The coalition, which has at least 64 organisational affiliates, said in a statement SAB was “highly insulting for your minimalist offer of handing out bottled water to the masses on Day Zero when you receive millions of litres of our spring water for free, every day”.
The coalition referred to the contentious matter of the natural spring where SAB has sourced water for its products.
“Is this all that one of the world’s largest beverage companies can give? This offer of yours is to distract us from the fact that you are continuing to profit from free spring water,” said the coalition.
Financially, the City of Cape Town has been the biggest loser in the water crisis. It has reportedly lost R1,6-billion due to reduced water consumption as it has been selling less water to ratepayers.
In response, the city has introduced water tariff increases from February 1 to raise cash for various water-related projects such as drilling for underground water and desalination.
What Other Businesses are Doing
The V&A Waterfront yesterday raised concerns about the effect water cuts would have on its business operations. But said it was making plans to avert this.
Its chief executive David Green said they have been cutting their water use by 53% since 2010.
“This was achieved through a number of measures, including use of borehole and grey water for toilets and irrigation; installing water efficient fittings and proactive pressure management and aggressive leak detection,” said Green.
He said they “can reduce this further… we have reduced water pressure throughout the precinct and we are currently cutting water to all taps, bar one, in each of our public bathrooms, and replacing with hand sanitisers”.
“In addition, we have allocated part of our land to the City of Cape Town to install one of their temporary desalination plants. This desalination plant is currently being built and should be operating and producing water by the end of March 2018,” said Green.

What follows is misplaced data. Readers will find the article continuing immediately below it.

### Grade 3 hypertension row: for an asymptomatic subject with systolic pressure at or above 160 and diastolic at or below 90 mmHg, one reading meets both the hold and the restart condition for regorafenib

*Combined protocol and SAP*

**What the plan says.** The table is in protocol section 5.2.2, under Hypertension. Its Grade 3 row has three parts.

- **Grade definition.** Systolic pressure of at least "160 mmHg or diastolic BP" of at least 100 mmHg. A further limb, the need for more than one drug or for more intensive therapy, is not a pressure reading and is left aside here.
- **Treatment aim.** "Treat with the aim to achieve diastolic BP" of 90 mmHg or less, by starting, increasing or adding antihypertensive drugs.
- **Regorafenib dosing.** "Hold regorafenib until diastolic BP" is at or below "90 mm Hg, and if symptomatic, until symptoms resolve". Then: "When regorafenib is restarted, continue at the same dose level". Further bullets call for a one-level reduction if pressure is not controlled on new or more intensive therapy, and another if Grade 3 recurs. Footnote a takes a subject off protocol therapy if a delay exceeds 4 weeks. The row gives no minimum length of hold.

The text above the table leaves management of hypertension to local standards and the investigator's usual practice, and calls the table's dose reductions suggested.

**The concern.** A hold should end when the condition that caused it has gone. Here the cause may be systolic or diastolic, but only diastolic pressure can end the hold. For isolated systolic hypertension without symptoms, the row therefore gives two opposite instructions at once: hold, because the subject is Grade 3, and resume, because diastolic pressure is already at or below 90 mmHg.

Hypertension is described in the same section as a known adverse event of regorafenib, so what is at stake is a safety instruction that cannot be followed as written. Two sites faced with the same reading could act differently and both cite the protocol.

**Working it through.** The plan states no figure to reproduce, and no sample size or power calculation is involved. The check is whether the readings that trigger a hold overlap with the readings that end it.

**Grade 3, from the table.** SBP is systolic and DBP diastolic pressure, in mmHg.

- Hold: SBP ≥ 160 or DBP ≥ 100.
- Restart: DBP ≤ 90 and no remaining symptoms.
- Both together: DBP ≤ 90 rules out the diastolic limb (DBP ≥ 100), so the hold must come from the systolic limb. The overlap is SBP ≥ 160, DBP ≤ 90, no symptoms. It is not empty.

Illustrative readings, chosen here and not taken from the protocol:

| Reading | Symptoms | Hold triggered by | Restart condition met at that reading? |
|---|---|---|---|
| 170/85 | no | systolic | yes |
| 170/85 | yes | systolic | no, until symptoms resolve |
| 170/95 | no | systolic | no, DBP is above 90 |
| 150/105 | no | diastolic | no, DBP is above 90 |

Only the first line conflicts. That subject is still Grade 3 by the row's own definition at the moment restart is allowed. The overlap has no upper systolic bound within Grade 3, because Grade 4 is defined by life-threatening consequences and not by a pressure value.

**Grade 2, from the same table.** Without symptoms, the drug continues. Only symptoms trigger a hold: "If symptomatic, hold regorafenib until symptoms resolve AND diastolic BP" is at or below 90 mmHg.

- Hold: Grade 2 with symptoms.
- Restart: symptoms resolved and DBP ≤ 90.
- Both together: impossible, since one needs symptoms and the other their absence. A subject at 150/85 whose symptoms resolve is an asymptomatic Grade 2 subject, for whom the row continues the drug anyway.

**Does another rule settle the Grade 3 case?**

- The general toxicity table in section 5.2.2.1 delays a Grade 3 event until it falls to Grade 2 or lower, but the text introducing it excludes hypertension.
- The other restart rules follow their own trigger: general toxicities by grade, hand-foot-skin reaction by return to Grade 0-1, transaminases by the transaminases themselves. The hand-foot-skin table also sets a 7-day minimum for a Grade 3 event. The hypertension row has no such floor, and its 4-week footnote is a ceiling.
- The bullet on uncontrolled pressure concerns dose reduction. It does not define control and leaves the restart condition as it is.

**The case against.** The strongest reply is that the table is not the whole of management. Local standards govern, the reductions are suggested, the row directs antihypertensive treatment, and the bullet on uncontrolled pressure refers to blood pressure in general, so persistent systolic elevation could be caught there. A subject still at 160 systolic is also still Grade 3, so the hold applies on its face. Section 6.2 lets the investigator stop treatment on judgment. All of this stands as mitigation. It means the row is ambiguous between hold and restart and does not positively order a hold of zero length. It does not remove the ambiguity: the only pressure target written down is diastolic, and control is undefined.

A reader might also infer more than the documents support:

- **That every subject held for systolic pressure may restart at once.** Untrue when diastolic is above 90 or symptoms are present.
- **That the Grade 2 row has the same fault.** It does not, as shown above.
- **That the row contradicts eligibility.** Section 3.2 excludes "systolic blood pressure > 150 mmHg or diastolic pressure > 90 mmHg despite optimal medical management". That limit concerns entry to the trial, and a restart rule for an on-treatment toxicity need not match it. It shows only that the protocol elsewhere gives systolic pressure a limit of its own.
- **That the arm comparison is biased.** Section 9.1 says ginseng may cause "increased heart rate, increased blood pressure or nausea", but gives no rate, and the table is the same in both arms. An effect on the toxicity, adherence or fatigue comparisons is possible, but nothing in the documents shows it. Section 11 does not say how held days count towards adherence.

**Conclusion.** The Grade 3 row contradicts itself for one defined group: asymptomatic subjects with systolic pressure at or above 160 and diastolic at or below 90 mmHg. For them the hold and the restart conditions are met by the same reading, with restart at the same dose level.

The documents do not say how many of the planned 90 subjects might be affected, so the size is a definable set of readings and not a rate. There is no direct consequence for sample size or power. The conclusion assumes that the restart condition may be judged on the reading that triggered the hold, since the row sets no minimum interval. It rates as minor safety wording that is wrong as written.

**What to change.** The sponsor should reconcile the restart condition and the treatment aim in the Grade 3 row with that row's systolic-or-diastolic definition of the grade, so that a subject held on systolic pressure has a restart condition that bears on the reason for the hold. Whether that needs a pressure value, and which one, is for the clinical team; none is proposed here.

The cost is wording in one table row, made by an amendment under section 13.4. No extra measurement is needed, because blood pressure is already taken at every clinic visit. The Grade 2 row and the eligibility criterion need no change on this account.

“The V&A Waterfront’s long-term plan is to build our own additional sea water desalination plant, over and above that being built by the city on our premises.
“This will virtually take the precinct off the City of Cape Town’s municipal water supply. We have accelerated this build process and aim to have this producing potable water by next year.”
Virgin Active gyms have installed low flow showerheads and taps across 30 clubs in the Western Cape. It also has 40 rainwater harvesting tanks to “store water we procure through donations”.
Virgin’s managing director Ross Faragher-Thomas said yesterday they have “reduced our water consumption by 53% over 2016”.
“We have re-configured plumbing in clubs with pools, to use the pool water for ablutions, providing up to two month’s supply,” he said.
“In clubs without pools, we are connecting our hot water storage tanks with up to 20 thousand litres of water to our ablutions, providing up to a week’s supply.
“Transporting run-off waste water from manufacturing plants to top up our pools. It is filtered and purified through the pool pumps.”
The clubs also now have technology that produces instantly hot water, hand sanitisers, buckets in showers to capture the run-off water to use for flushing toilets and waterless urinals.
Green said they have also “completed environmental surveys for 12 potential boreholes”.
Hyprop Investments, the company that owns Canal Walk Shopping Centre, Cape Gate and Somerset Mall, is setting aside R19-million to “safeguard against future water stress” at its centres.
It said in a statement yesterday that its plans include installing large-scale storage tanks both potable and grey water; filtering grey water; and using grey water for flushing of toilets.
The three shopping centres have already restricted urinal flush water and uses grey water to wash and sanitise plant rooms and waste yards.